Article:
NDVLaw Article - How to Compute Your Retirement Pay

What is Retirement Under Philippine Law?

Many of us dream of living comfortably, free from stress and pressure when we reach our twilight years. Since our stay in this world is merely temporary, we wish to enjoy our remaining years in our lifetime. For this reason, retirement comes to mind. Retirement has been defined as a withdrawal from office, public station, business, occupation, or public duty (Webster’s Third New International Dictionary). In Brion vs. South Philippine Union Mission of the Seventh Day Adventist Church (G.R. No. 135136, 19 May 1999), the Supreme Court added that retirement is the result of a bilateral act of the parties, a voluntary agreement between the employer and the employee whereby the latter, after reaching a certain age, agrees and/or consents to sever his employment with the former.

What is the Legal Basis for Retirement Pay?

Article 302 (previously Art. 287) of the Labor Code, as amended by Republic Act No. 7641, otherwise known as the Retirement Pay Law, provides that in the absence of an agreement to the contrary, an employee may optionally retire upon reaching the age of sixty (60) years or more, but not beyond sixty-five (65) years of age which is hereby considered as the compulsory retirement age. The same law mandates that an employee falling within the retirement age who has served for at least five (5) years in the company shall be entitled to retirement pay. The retirement pay will be based on the retirement plan of the company.  If the company does not have a retirement plan or has one but falls below the requirements set by law, the retirement pay is equivalent to one-half (1/2) month salary for every year of service whereby a fraction of at least six (6) months is considered as one (1) whole year.

How do you Compute your Monthly Retirement Pay?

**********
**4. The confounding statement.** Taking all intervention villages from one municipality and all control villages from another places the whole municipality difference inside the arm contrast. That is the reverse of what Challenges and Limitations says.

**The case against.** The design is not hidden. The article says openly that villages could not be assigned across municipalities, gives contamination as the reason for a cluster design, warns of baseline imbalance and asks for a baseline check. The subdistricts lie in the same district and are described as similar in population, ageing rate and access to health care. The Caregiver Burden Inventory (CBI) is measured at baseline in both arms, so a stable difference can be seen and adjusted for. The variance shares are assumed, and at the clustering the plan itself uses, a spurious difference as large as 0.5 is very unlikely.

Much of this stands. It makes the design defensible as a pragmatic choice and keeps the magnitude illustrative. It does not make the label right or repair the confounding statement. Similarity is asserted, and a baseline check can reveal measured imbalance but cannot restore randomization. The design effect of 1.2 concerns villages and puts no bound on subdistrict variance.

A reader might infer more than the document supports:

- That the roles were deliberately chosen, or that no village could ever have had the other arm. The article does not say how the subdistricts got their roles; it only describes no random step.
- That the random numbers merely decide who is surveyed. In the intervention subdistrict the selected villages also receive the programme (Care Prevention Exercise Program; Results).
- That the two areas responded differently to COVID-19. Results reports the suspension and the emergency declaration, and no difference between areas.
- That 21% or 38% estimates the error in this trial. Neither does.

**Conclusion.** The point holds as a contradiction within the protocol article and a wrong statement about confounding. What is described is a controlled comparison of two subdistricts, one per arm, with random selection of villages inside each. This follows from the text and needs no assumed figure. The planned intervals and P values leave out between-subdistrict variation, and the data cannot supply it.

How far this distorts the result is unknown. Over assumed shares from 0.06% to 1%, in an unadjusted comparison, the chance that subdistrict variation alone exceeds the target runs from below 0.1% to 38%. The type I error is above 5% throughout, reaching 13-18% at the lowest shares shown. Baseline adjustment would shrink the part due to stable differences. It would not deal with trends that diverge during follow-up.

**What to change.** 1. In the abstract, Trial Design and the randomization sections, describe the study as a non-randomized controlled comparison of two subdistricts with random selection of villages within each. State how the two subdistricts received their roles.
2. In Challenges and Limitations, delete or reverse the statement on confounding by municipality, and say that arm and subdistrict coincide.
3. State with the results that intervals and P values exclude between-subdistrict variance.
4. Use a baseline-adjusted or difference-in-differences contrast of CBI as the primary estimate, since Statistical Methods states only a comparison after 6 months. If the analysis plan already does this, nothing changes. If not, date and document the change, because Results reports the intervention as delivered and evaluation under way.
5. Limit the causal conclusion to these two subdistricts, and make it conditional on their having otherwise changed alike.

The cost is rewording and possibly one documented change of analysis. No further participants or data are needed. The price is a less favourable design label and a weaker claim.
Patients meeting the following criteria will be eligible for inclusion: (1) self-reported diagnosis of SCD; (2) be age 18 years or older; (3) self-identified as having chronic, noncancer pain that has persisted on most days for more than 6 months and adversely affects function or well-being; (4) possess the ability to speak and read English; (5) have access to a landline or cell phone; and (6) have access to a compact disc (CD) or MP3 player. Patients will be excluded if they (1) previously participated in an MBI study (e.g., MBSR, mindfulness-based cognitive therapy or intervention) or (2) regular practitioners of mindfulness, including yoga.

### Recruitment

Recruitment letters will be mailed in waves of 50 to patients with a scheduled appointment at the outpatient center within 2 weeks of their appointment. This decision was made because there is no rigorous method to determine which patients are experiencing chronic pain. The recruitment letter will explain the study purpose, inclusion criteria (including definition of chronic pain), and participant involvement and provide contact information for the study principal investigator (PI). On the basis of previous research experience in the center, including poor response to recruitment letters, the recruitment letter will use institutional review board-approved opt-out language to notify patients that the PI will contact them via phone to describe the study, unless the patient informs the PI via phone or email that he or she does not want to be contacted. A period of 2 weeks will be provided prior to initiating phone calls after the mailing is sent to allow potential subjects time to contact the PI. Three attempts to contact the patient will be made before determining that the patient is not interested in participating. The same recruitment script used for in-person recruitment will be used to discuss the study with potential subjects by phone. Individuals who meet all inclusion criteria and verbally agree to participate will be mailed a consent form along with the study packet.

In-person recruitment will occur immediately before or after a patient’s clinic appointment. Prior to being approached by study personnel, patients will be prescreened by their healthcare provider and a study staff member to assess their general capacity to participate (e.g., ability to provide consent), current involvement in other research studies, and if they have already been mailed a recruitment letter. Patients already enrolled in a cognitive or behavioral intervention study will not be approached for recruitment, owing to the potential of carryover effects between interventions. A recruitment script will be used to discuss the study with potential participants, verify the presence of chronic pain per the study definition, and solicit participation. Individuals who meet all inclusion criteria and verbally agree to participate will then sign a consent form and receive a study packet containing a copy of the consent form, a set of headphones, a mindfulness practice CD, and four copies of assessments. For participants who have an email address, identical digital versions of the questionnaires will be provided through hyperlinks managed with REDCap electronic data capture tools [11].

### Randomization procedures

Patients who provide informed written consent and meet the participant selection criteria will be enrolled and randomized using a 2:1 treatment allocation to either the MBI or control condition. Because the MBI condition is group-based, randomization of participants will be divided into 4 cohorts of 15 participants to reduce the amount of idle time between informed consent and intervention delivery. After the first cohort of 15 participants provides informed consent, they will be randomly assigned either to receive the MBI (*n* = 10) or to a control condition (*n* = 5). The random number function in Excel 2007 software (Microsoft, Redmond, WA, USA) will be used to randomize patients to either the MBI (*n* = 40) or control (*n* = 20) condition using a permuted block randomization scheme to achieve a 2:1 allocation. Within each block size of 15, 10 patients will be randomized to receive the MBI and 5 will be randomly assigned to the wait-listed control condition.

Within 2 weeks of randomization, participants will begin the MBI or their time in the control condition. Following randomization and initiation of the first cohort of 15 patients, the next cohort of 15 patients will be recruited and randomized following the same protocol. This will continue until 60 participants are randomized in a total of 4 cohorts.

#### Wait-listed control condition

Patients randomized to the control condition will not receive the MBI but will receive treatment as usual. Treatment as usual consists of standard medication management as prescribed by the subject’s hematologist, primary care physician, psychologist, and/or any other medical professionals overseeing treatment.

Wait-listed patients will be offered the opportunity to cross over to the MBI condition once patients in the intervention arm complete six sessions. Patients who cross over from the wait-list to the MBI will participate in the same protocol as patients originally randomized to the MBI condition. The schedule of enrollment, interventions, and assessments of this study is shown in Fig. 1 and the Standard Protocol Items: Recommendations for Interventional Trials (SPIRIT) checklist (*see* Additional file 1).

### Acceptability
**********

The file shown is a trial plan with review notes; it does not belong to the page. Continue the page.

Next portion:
However, do not be misled by the term one-half (1/2) month.  It doesn’t simply mean a half month’s salary for every year of service.  Half-month is computed as fifteen days salary plus one-twelfth (1/12) of the 13th month pay and the cash equivalent of five (5) days service incentive leave. Thus, 22.5 days per year of service is the correct formula (Serrano vs. Santos, G.R. No. 187698, 09 August 2010).

In the computation of the salary, it shall be based on the employee’s latest salary rate which includes all remunerations paid to an employee for services rendered during normal working days. However, in computing retirement pay, salary does not include cost of living allowance (COLA), profit-sharing payments and other monetary benefits not considered part of the regular salary of the employee.  Sales commissions which are effectively an integral portion of the basic salary structure of an employee, shall be included in determining the retirement pay (Reyes vs. NLRC, G.R. No. 160233, 08 August 2007). Otherwise, commissions do not form part of the salary computation.

This is how to compute retirement pay in the Philippines.

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If you need assistance with labor-related issues, compliance with DOLE issuances, and help in the enforcement of company employment policies, we can help you. Nicolas and de Vega Law Offices is a full-service law firm in the Philippines.  You may visit us at the 16th Flr., Suite 1607 AIC Burgundy Empire Tower, ADB Ave., Ortigas Center, 1605 Pasig City, Metro Manila, Philippines.  You may also call us at +632 84706126, +632 84706130, +632 84016392 or e-mail us at [email protected]. Visit our website https://ndvlaw.com/.

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